The mediaeval world oscillated between two poles, represented in any particular location by the seats of secular nobility and by church buildings. Castles, keeps, and later also chateaux embodied the daily joys and sorrows of the world, while churches and vicarages symbolised the mediaeval people’s aspiration to God and eternity. From the 14th century onwards, the Church of Our Lady of the Visitation has constituted the lower side of the square, continuing the tradition of a spiritual centre started by the earlier St. Bartholomew’s Church below the castle.
Its first recording goes back to 1365, when the presbytery, the sacristy and the southern portal of the nave were already in existence. However, the origins may be even older, maybe early-Gothic. The church is an asymmetrical double-nave structure, with a tower in the south-west corner, and St. Anne’s chapel added in 1500. The main nave received a reticulated cross vault in the early 16th century, and the church was further adapted around 1600 (the addition of a porch in the southern side of the nave, changes to the tower), and then again in the 18th and 19th centuries. The northern side is dominated by a fragment of a 15th-century wall painting portraying 10,000 martyrs, while the southern porch shows biblical quotations adorned with Renaissance ornamental decorations from 1572, which were uncovered as late as 1921. The interior of the church is partly pre-18th-century Baroque, partly pseudo-Gothic: the main altar was made by the sculptor F. Rambler of Cáhlov in 1702 (the original design by the renowned master builder J.B. Fischer of Erlach had not been used). The centre of the main altar is occupied by a late-Gothic Madonna clad in a Baroque robe made of sheet metal. Other points of interest include a glass-covered tomb of 1768 below the altar, allegedly containing the skeleton of St. Innocent. The reliquary represents a typical example of Baroque pomposity, spiced with a trace of morbidity, common for the time. The sides of the main altar are adorned with two large late-19th-century stained-glass windows, made by the glassmaker Jan Quast for the World Exposition in Vienna and then presented to the church. They portray Jesus and Our Lady, slightly larger than life, and include a wealth of floral and architectural decoration. Both windows were restored in 2003-2004 by Monika Vitrová’s conservation studio.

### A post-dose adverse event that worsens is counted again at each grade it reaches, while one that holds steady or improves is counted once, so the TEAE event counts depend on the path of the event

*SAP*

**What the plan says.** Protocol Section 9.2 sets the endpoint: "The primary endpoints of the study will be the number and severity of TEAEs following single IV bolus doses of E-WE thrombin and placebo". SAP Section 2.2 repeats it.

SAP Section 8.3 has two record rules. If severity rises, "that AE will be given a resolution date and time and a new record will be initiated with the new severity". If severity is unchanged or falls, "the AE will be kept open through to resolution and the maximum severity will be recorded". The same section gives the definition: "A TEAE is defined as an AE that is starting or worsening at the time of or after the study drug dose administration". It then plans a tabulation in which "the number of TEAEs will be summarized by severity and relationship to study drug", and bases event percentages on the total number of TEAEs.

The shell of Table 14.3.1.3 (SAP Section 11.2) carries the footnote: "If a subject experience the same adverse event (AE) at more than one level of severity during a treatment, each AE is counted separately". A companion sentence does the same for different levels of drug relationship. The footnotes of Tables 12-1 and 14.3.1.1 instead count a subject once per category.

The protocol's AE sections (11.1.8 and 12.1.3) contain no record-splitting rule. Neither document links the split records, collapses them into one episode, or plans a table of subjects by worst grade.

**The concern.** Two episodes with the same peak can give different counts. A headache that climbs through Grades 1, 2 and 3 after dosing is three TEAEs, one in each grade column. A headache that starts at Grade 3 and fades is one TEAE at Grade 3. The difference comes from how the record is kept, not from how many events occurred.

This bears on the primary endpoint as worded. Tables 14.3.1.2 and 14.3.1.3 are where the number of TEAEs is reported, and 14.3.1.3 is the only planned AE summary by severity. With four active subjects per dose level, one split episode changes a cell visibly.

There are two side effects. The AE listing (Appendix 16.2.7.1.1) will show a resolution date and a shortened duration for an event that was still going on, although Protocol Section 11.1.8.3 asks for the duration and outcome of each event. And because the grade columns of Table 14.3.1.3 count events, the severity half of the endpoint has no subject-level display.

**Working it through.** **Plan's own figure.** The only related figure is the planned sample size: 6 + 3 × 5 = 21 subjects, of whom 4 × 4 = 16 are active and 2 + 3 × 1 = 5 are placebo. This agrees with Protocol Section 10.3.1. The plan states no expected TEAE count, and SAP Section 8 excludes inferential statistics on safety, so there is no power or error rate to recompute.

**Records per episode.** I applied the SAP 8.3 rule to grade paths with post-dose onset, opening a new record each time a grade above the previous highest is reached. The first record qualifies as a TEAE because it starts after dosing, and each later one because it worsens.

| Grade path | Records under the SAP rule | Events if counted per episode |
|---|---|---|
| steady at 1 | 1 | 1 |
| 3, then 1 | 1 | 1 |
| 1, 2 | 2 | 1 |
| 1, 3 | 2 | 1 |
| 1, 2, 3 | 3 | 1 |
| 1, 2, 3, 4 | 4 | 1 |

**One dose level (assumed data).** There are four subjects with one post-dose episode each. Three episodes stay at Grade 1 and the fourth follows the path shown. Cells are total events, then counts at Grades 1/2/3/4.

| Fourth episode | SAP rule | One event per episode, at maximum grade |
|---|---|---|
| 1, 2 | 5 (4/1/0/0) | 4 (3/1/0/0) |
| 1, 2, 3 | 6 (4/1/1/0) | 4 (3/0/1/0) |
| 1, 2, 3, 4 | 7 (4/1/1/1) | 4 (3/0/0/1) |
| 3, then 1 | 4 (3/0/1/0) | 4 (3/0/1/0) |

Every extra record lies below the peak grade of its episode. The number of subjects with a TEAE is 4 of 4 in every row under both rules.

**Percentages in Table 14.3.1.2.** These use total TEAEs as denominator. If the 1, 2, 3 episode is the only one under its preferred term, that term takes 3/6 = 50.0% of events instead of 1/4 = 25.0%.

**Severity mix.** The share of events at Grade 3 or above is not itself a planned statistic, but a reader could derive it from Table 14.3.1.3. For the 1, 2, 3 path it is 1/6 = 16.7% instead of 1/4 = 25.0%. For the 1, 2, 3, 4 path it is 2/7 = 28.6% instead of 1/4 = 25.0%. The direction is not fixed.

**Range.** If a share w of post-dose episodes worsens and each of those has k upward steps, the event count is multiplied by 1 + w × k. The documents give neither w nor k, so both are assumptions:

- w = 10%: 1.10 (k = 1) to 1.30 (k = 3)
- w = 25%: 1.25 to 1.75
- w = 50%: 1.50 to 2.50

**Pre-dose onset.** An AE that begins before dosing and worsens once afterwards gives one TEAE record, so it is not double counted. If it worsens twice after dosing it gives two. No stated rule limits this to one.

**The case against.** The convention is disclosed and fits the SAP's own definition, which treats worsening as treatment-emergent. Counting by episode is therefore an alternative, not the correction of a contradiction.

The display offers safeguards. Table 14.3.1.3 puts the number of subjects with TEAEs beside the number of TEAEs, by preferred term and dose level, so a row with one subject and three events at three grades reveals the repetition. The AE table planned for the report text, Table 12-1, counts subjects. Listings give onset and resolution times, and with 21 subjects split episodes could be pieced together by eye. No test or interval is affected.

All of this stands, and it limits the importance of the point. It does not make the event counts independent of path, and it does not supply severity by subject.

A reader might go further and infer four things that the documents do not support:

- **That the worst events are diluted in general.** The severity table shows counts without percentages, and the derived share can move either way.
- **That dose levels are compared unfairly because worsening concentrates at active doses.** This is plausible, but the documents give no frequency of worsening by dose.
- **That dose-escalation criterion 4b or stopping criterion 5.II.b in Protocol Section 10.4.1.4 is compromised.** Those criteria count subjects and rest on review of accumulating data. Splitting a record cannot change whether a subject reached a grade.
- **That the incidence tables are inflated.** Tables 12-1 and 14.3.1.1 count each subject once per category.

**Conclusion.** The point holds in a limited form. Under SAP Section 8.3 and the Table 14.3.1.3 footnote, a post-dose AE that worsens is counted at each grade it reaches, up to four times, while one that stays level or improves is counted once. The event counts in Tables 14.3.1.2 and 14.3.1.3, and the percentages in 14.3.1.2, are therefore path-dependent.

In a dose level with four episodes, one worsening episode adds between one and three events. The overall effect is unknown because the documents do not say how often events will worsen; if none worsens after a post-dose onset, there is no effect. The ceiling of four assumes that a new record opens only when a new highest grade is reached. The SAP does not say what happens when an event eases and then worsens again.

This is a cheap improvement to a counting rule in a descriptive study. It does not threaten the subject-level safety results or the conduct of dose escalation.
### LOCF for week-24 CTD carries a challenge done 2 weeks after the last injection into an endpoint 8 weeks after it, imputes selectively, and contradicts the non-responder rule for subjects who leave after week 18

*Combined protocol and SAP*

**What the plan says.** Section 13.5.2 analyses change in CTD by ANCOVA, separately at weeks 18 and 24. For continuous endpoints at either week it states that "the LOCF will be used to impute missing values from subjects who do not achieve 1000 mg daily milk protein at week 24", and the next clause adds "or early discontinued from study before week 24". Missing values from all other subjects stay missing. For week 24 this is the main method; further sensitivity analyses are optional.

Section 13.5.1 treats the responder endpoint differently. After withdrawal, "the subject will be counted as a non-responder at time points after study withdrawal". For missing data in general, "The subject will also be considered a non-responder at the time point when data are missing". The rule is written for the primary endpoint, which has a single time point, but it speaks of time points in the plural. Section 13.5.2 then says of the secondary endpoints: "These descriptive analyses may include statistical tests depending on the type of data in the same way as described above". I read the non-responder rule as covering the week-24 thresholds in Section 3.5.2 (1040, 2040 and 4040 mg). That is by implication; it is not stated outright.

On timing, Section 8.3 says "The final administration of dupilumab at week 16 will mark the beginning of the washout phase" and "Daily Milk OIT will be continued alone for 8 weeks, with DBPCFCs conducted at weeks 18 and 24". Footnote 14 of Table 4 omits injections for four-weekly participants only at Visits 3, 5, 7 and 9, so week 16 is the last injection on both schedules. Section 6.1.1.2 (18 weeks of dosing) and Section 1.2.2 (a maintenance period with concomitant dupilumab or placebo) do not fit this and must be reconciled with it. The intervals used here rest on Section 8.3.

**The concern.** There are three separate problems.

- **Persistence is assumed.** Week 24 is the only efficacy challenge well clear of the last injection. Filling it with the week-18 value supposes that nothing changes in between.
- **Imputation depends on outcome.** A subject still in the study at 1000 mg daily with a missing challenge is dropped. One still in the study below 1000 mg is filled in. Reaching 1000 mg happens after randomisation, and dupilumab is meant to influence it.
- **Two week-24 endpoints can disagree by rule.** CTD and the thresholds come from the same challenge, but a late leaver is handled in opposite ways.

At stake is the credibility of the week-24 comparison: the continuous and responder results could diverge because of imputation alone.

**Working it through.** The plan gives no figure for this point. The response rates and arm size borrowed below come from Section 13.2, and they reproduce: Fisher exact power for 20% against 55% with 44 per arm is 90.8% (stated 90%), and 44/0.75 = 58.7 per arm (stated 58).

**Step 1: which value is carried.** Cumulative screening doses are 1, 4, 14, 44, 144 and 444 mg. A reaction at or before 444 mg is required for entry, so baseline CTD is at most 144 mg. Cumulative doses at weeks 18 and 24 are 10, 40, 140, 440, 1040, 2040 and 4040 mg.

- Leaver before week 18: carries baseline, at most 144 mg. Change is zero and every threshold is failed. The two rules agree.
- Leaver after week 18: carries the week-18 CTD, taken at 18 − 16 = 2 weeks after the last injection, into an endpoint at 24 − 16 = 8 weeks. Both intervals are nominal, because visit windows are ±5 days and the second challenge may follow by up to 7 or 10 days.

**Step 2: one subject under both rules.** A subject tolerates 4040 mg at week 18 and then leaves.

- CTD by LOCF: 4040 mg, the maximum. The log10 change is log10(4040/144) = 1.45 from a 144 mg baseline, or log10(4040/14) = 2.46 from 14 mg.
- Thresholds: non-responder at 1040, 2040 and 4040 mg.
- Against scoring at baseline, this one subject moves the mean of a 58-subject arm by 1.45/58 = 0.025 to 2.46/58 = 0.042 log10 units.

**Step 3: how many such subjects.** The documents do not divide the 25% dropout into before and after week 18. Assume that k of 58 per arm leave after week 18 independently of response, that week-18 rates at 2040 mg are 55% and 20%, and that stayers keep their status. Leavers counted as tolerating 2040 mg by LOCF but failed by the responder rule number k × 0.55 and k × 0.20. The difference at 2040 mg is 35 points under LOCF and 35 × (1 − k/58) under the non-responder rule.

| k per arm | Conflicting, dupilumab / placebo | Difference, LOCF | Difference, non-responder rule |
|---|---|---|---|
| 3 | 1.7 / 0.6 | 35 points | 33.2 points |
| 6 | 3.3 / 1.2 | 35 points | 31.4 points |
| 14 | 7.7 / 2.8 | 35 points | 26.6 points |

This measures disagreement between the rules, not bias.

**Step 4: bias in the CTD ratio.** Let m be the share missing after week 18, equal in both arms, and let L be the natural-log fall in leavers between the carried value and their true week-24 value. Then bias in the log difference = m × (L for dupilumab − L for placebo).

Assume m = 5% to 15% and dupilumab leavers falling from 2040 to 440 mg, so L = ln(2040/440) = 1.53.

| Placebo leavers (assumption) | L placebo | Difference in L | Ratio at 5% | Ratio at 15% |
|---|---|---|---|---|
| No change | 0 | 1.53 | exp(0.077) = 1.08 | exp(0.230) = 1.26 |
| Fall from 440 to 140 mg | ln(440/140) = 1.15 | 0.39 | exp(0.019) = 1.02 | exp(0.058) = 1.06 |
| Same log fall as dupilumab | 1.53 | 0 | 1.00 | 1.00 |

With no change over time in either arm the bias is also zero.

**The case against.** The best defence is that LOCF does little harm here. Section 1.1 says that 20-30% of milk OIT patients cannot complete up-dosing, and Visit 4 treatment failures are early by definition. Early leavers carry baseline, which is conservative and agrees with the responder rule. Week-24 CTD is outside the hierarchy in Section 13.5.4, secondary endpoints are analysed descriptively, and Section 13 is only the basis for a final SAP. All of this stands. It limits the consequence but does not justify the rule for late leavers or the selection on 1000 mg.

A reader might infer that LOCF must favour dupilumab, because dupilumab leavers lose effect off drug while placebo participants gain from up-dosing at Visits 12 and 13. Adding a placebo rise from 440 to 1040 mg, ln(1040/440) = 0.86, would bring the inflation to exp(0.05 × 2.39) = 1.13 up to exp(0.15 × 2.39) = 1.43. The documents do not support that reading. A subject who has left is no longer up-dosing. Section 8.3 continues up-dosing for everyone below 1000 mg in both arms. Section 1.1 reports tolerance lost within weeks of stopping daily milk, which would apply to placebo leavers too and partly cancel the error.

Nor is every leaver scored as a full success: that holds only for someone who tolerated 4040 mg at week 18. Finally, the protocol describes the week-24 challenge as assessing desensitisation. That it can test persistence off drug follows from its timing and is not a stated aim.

Baroque atmosphere also radiates from the statue of St. John of Nepomuk, dating from 1721.